International Congress on Phthiraptera (Lice) Australia, July 2002
The first International Congress was held 30 years ago, so ICP2, attended by delegates from some 20 countries, was a major event. Dr Stephen Barker, University of Queensland, was warmly congratulated for organising the Congress. In his opening remarks he commented on the change of emphasis that had occurred in the interim, moving from louse-borne diseases to solving the rising head louse problem. Delegates from countries as far apart as Israel, Argentina and Japan made presentations demonstrating the universal failure of the insecticides in current use. Dr Nigel Hill from the London School of Hygiene & Tropical Medicine showed that a number of factors determining the speed of resistance development can be controlled. He proposed that bodies such as the UK Medicines Control Agency should regulate, from their introduction, the supply and presentation of novel compounds, learning from past mistakes. To this end he argued for limiting all insecticide medication for head lice to prescription only (POM).
The Cochrane Review (2001) of interventions for treating head lice was severely criticised by the Belgian delegate, Dr Hilde Lapeere, who described it as biased. Ian Burgess (Cambridge, UK) responded on behalf of the author, Ciara Dodd, saying that she originally concluded that all available work on head louse treatment was sub-standard, but fulfilled the Cochrane assignment to produce a review inspite of her personal opinion.
Evidence was presented showing the value of the bug busting approach for detection and cure. This mechanical method, developed by the health charity, Community Hygiene Concern (CHC), has been imported from the UK to Belgium and Denmark. The need to apply the precise protocol of wet combing using the correct combs, provided in the Bug Buster Kit, was highlighted. Joanna Ibarra (CHC) presented findings that the tight tooth spacing of metal nit combs is a disadvantage for louse detection, as lice caught between the teeth remain unnoticed against the metal and are combed back into the hair at subsequent strokes.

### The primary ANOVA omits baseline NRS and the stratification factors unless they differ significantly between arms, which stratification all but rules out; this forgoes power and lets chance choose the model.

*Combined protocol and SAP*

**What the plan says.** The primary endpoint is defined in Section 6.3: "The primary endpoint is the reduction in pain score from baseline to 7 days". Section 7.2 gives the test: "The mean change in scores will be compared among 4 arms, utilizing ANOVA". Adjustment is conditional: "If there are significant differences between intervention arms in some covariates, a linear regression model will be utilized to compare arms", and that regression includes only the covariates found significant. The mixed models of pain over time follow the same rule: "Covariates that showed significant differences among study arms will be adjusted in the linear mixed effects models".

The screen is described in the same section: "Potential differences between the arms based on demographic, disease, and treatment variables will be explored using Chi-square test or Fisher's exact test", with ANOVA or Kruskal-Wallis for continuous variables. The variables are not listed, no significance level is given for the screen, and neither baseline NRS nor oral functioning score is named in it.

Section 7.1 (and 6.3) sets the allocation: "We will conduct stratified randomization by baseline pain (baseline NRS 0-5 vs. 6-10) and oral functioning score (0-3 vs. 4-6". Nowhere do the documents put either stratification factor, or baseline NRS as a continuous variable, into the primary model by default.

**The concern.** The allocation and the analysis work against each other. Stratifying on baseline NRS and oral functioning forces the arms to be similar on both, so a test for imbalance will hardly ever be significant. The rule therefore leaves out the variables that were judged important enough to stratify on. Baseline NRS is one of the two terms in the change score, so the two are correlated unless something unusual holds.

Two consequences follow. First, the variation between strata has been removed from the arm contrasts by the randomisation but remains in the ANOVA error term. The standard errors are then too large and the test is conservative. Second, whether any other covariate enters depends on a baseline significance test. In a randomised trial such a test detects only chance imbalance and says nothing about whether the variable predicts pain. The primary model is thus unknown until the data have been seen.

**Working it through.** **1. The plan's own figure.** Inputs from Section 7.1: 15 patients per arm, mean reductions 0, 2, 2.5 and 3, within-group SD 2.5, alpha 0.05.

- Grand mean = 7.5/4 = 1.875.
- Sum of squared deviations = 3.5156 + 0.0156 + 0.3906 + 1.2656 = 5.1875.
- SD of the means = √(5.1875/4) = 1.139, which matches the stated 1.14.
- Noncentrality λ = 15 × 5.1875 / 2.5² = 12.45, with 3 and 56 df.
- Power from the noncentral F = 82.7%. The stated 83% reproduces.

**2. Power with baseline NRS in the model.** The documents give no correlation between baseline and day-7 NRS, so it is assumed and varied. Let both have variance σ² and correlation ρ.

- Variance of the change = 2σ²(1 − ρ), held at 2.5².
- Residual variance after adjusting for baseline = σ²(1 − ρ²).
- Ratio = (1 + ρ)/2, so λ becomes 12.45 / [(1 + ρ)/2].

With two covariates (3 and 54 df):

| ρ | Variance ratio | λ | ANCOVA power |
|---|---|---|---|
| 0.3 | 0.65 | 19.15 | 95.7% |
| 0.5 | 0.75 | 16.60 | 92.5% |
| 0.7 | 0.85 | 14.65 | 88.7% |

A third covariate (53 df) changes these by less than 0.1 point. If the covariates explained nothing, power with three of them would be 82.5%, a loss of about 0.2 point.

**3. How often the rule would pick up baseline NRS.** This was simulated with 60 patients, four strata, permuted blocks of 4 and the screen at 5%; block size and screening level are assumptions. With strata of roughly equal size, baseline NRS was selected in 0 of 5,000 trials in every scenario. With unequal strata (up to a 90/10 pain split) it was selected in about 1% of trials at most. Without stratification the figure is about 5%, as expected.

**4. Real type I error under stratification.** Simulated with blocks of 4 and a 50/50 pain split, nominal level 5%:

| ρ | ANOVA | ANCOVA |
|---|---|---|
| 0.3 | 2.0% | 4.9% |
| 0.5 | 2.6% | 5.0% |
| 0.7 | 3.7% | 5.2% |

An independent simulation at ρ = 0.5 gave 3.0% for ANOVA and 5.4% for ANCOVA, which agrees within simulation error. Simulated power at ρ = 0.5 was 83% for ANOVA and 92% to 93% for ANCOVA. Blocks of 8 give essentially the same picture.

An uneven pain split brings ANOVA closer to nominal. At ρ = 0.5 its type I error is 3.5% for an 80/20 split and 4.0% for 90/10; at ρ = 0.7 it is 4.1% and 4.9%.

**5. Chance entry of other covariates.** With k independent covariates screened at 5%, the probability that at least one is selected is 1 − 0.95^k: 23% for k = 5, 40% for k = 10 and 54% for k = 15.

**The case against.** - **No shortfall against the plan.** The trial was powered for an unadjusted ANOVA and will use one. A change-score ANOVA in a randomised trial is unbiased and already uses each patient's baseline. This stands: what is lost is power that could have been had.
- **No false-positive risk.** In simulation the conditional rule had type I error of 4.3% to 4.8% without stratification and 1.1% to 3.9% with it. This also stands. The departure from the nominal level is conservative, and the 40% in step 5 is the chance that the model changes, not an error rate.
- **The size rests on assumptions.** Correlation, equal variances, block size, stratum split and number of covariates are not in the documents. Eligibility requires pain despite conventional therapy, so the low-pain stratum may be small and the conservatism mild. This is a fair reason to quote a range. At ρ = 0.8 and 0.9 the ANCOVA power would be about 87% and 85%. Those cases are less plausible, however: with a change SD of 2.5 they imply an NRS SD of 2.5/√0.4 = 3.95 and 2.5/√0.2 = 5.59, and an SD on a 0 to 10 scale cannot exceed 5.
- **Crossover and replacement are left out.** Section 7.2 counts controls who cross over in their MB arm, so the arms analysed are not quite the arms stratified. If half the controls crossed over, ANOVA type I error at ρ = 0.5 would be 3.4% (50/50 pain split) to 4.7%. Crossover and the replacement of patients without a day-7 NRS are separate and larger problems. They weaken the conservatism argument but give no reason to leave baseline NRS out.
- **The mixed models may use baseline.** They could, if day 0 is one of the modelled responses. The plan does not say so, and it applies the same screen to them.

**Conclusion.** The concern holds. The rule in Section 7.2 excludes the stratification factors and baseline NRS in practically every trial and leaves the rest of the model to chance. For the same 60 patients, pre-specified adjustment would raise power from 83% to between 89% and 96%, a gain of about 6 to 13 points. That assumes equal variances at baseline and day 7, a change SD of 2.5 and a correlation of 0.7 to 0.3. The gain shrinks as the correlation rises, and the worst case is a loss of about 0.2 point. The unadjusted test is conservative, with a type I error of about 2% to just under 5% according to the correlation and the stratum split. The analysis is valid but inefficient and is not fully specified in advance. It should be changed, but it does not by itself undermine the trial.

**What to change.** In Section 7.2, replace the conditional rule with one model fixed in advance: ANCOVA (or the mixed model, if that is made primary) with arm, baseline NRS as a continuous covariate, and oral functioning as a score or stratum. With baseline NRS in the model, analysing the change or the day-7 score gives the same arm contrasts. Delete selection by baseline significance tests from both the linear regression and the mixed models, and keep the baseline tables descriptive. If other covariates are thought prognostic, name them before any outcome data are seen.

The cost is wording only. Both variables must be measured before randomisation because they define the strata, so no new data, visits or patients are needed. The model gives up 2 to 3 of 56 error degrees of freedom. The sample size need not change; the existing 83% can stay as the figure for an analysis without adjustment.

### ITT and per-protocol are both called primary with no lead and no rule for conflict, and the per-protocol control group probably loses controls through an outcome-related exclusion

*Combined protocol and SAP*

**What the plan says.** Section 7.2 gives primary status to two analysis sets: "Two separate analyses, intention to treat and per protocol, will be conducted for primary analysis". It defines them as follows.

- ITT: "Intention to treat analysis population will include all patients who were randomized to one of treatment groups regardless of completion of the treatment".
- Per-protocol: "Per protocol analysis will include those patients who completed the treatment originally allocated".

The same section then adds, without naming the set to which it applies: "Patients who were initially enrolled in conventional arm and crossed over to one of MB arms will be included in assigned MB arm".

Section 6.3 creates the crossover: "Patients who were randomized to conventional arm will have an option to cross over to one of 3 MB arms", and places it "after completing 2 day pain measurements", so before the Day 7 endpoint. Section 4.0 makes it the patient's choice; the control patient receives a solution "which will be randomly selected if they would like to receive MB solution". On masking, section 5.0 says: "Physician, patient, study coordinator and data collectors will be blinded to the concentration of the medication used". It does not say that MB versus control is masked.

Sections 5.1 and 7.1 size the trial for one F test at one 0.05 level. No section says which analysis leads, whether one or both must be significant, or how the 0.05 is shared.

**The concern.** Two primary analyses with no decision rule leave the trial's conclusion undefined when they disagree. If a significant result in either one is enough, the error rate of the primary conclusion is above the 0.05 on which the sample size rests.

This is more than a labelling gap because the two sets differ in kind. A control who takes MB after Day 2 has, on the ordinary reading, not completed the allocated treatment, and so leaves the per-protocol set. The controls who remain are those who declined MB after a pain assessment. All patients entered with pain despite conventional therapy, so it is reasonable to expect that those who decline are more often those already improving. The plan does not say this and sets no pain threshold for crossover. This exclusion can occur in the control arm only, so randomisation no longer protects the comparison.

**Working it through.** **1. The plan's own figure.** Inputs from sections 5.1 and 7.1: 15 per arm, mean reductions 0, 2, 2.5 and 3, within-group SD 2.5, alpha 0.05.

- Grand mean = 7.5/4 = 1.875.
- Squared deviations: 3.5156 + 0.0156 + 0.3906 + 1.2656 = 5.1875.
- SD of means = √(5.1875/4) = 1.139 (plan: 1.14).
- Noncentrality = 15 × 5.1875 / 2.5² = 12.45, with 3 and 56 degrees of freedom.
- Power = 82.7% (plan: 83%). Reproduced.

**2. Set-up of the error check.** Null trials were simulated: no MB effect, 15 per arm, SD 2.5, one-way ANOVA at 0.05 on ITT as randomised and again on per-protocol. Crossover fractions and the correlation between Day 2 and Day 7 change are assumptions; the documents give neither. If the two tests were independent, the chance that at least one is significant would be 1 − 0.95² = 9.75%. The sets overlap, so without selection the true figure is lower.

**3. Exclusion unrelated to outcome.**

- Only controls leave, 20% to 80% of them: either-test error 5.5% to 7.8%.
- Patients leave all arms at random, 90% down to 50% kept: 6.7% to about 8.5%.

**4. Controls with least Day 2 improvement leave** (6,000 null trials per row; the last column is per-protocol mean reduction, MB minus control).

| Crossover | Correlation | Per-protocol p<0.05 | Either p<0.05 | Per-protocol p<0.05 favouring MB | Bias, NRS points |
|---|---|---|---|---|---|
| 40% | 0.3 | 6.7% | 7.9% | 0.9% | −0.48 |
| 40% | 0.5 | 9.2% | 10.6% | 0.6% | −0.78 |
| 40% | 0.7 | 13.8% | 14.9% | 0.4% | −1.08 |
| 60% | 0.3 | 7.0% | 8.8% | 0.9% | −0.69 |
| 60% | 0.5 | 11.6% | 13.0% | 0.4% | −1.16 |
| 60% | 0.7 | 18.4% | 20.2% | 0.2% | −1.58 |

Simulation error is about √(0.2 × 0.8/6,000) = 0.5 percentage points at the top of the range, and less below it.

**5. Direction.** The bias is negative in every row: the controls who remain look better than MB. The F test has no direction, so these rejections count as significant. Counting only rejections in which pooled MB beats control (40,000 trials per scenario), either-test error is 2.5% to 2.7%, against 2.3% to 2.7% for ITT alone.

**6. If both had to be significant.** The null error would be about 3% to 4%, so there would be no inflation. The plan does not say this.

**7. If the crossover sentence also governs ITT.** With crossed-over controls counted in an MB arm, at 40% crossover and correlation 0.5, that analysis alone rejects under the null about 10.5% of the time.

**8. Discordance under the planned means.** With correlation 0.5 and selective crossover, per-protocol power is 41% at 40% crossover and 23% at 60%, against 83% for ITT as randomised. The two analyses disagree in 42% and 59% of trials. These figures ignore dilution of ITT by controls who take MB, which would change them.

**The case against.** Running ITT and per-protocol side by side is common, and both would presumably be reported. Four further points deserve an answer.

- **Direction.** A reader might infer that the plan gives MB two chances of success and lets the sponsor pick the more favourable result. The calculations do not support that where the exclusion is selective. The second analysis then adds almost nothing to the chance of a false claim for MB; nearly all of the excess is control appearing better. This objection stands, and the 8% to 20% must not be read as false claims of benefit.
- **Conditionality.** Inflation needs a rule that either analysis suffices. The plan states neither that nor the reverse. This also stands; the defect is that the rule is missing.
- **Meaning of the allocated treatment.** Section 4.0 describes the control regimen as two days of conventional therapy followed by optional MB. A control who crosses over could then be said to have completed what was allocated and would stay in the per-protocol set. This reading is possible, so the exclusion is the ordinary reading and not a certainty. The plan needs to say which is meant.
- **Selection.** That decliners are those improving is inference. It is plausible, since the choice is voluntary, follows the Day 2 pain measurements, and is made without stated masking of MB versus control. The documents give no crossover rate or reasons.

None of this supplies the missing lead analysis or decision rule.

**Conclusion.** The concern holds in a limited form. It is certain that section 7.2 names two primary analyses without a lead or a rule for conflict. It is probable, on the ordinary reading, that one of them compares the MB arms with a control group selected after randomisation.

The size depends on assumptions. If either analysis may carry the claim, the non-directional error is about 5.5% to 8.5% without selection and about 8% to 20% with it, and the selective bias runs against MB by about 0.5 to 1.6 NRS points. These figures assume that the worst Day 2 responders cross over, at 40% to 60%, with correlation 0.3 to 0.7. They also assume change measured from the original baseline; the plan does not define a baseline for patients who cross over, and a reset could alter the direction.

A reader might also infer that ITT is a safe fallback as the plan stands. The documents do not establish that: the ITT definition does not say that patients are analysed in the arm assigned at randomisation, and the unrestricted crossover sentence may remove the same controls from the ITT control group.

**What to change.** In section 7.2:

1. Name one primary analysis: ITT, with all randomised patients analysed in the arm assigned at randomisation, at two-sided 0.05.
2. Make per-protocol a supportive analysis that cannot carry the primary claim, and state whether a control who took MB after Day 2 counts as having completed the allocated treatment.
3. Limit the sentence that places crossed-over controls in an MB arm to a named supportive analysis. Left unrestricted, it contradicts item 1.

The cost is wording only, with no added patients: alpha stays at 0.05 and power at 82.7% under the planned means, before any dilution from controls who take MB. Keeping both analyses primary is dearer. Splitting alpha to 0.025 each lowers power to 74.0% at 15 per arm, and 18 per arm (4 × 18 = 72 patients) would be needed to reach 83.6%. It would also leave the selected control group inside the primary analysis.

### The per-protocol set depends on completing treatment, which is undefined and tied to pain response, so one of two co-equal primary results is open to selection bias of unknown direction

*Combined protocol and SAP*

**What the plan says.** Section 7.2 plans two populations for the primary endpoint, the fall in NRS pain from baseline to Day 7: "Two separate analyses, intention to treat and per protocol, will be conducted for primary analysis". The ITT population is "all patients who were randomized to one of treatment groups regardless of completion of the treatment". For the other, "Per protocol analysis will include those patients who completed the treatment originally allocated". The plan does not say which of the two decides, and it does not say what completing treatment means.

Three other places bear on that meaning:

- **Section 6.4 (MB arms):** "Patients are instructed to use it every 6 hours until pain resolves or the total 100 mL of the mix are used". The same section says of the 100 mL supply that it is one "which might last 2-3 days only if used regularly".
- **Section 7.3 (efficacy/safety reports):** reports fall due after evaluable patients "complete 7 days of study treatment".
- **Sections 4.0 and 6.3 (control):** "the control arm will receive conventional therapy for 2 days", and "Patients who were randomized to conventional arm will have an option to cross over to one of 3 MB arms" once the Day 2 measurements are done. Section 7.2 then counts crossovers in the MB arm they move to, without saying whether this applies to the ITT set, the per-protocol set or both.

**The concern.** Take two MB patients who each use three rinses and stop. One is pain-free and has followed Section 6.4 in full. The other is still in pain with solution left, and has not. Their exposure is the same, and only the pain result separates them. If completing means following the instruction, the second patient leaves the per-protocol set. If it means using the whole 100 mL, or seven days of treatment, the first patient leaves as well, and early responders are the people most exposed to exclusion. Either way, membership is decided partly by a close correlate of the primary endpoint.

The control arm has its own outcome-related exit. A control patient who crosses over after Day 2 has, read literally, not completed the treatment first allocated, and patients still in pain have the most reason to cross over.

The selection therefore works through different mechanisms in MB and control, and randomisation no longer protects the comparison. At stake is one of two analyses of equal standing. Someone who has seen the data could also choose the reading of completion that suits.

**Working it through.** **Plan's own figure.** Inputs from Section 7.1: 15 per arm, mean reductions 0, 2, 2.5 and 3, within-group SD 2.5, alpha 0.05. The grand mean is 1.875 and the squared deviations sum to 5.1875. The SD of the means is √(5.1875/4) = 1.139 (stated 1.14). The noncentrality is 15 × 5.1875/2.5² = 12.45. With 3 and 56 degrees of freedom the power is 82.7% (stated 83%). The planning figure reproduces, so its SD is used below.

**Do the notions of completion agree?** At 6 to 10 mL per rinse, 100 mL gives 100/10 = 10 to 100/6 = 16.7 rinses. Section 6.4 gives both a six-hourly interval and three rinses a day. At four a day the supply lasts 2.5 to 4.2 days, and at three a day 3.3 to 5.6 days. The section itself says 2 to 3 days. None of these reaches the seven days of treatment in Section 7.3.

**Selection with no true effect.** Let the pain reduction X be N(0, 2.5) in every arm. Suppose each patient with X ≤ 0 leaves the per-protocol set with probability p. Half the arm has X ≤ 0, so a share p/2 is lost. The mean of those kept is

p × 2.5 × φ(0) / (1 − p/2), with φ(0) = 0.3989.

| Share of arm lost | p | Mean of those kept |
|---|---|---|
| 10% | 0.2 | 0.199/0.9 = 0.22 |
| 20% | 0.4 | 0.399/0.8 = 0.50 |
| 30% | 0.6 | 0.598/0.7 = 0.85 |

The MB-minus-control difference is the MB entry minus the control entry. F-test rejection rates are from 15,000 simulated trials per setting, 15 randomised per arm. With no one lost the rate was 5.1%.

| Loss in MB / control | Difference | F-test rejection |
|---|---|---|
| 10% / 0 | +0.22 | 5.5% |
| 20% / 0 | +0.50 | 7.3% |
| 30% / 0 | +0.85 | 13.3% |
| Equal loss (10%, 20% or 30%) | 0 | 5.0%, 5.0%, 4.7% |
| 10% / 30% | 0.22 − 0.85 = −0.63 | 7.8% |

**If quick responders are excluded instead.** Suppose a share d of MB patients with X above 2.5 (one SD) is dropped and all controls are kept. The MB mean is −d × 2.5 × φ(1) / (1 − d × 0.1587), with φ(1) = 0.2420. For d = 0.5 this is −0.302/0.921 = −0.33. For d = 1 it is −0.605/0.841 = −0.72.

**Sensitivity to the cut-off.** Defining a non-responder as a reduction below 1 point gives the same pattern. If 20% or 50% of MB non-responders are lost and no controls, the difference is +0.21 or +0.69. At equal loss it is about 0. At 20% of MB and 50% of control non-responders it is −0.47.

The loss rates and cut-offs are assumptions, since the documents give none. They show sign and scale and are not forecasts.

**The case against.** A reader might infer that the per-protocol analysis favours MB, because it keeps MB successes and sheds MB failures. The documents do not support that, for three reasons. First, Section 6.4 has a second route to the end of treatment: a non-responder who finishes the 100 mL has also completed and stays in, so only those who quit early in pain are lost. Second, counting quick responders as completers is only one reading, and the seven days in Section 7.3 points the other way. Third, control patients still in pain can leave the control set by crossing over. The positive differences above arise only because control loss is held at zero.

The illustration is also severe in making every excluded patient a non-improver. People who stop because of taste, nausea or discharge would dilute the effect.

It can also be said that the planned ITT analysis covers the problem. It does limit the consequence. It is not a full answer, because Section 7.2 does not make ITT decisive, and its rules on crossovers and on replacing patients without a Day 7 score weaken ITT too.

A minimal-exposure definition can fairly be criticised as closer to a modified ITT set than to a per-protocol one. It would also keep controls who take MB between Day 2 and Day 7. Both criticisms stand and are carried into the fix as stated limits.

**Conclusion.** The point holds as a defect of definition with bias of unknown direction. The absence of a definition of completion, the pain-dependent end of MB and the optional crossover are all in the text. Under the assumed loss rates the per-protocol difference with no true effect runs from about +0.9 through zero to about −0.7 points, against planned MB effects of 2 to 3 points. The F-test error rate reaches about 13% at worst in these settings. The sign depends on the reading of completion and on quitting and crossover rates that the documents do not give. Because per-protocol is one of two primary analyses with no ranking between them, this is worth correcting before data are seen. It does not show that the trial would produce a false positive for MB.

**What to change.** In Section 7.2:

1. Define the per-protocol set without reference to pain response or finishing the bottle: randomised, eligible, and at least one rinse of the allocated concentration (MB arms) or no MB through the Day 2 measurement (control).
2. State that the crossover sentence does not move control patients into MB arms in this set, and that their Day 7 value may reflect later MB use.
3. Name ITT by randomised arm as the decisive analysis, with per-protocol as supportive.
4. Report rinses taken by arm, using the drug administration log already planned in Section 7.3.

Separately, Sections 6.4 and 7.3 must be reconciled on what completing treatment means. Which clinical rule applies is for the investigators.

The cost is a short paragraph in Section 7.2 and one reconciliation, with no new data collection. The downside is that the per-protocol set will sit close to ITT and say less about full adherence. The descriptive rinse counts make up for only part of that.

Dr Caroline Priestley, from the School of Pharmacy, London, UK, has been testing botanical pesticides on rabbit-adapted body lice and spoke of their potential. This was received with great interest by pharmaceutical company respresentatives. However, several delegates made the point that ‘natural’ origin does not necessarily equal low human toxicity. In addition, it was pointed out that unless the botanical product was cultivated organically, test results could be affected by residues of pesticides used during horticulture. In the case of some botanical compounds already in widespread use, lice in the field could already be developing resistance to them. Experimental evidence of the pesticidal efficacy of botanical products against natural populations of head lice and their eggs was not presented to the Congress, but the repellent properties attributed to some was questioned.
Joanna Ibarra and Clarice Wickenden, Community Hygiene Concern delegates to ICP2
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